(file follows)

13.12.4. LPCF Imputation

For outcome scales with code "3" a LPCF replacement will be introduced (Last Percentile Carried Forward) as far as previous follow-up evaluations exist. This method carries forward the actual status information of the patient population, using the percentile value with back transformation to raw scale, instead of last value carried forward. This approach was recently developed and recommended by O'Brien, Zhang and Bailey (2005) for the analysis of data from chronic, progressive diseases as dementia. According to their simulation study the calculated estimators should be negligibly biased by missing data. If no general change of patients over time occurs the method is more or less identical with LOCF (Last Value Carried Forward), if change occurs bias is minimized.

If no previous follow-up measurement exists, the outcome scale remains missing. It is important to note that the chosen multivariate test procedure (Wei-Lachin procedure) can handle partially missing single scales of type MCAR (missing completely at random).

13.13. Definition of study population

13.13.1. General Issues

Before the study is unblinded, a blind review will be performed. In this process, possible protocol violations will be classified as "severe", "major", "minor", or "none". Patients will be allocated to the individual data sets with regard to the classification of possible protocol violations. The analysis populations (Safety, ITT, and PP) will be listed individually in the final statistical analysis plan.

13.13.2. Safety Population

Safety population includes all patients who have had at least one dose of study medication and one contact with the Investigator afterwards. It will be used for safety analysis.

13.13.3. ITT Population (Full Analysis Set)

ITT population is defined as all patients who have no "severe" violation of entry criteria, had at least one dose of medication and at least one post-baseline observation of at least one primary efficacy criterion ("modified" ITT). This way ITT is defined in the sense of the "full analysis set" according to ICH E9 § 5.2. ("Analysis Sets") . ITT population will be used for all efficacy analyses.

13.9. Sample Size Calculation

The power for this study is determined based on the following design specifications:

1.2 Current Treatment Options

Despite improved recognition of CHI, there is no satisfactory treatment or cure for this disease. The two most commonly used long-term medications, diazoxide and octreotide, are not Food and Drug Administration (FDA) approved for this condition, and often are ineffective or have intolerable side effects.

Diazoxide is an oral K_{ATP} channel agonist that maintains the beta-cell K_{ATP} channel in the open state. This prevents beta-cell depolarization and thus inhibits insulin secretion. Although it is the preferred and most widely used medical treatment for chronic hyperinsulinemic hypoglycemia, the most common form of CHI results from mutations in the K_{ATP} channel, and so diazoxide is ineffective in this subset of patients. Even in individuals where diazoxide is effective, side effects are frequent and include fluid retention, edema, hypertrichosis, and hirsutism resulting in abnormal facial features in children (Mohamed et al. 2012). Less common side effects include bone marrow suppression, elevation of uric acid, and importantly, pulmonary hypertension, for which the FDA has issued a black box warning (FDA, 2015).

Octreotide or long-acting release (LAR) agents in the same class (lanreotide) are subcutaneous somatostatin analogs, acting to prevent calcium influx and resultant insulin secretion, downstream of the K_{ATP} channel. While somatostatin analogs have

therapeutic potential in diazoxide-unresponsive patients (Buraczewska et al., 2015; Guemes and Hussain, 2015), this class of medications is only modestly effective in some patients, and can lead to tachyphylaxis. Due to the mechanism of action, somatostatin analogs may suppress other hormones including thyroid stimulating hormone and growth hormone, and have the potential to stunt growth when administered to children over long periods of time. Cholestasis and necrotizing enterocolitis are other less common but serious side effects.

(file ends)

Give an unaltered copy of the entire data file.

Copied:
13.12.4. LPCF Imputation

For outcome scales with code "3" a LPCF replacement will be introduced (Last Percentile Carried Forward) as far as previous follow-up evaluations exist. This method carries forward the actual status information of the patient population, using the percentile value with back transformation to raw scale, instead of last value carried forward. This approach was recently developed and recommended by O'Brien, Zhang and Bailey (2005) for the analysis of data from chronic, progressive diseases as dementia. According to their simulation study the calculated estimators should be negligibly biased by missing data. If no general change of patients over time occurs the method is more or less identical with LOCF (Last Value Carried Forward), if change occurs bias is minimized.

If no previous follow-up measurement exists, the outcome scale remains missing. It is important to note that the chosen multivariate test procedure (Wei-Lachin procedure) can handle partially missing single scales of type MCAR (missing completely at random).

13.13. Definition of study population

13.13.1. General Issues

Before the study is unblinded, a blind review will be performed. In this process, possible protocol violations will be classified as "severe", "major", "minor", or "none". Patients will be allocated to the individual data sets with regard to the classification of possible protocol violations. The analysis populations (Safety, ITT, and PP) will be listed individually in the final statistical analysis plan.

13.13.2. Safety Population

Safety population includes all patients who have had at least one dose of study medication and one contact with the Investigator afterwards. It will be used for safety analysis.

13.13.3. ITT Population (Full Analysis Set)

ITT population is defined as all patients who have no "severe" violation of entry criteria, had at least one dose of medication and at least one post-baseline observation of at least one primary efficacy criterion ("modified" ITT). This way ITT is defined in the sense of the "full analysis set" according to ICH E9 § 5.2. ("Analysis Sets") . ITT population will be used for all efficacy analyses.

13.9. Sample Size Calculation

The power for this study is determined based on the following design specifications:

1.2 Current Treatment Options

Despite improved recognition of CHI, there is no satisfactory treatment or cure for this disease. The two most commonly used long-term medications, diazoxide and octreotide, are not Food and Drug Administration (FDA) approved for this condition, and often are ineffective or have intolerable side effects.

Diazoxide is an oral K_{ATP} channel agonist that maintains the beta-cell K_{ATP} channel in the open state. This prevents beta-cell depolarization and thus inhibits insulin secretion. Although it is the preferred and most widely used medical treatment for chronic hyperinsulinemic hypoglycemia, the most common form of CHI results from mutations in the K_{ATP} channel, and so diazoxide is ineffective in this subset of patients. Even in individuals where diazoxide is effective, side effects are frequent and include fluid retention, edema, hypertrichosis, and hirsutism resulting in abnormal facial features in children (Mohamed et al. 2012). Less common side effects include bone marrow suppression, elevation of uric acid, and importantly, pulmonary hypertension, for which the FDA has issued a black box warning (FDA, 2015).

Octreotide or long-acting release (LAR) agents in the same class (lanreotide) are subcutaneous somatostatin analogs, acting to prevent calcium influx and resultant insulin secretion, downstream of the K_{ATP} channel. While somatostatin analogs have

therapeutic potential in diazoxide-unresponsive patients (Buraczewska et al., 2015; Guemes and Hussain, 2015), this class of medications is only modestly effective in some patients, and can lead to tachyphylaxis. Due to the mechanism of action, somatostatin analogs may suppress other hormones including thyroid stimulating hormone and growth hormone, and have the potential to stunt growth when administered to children over long periods of time. Cholestasis and necrotizing enterocolitis are other less common but serious side effects.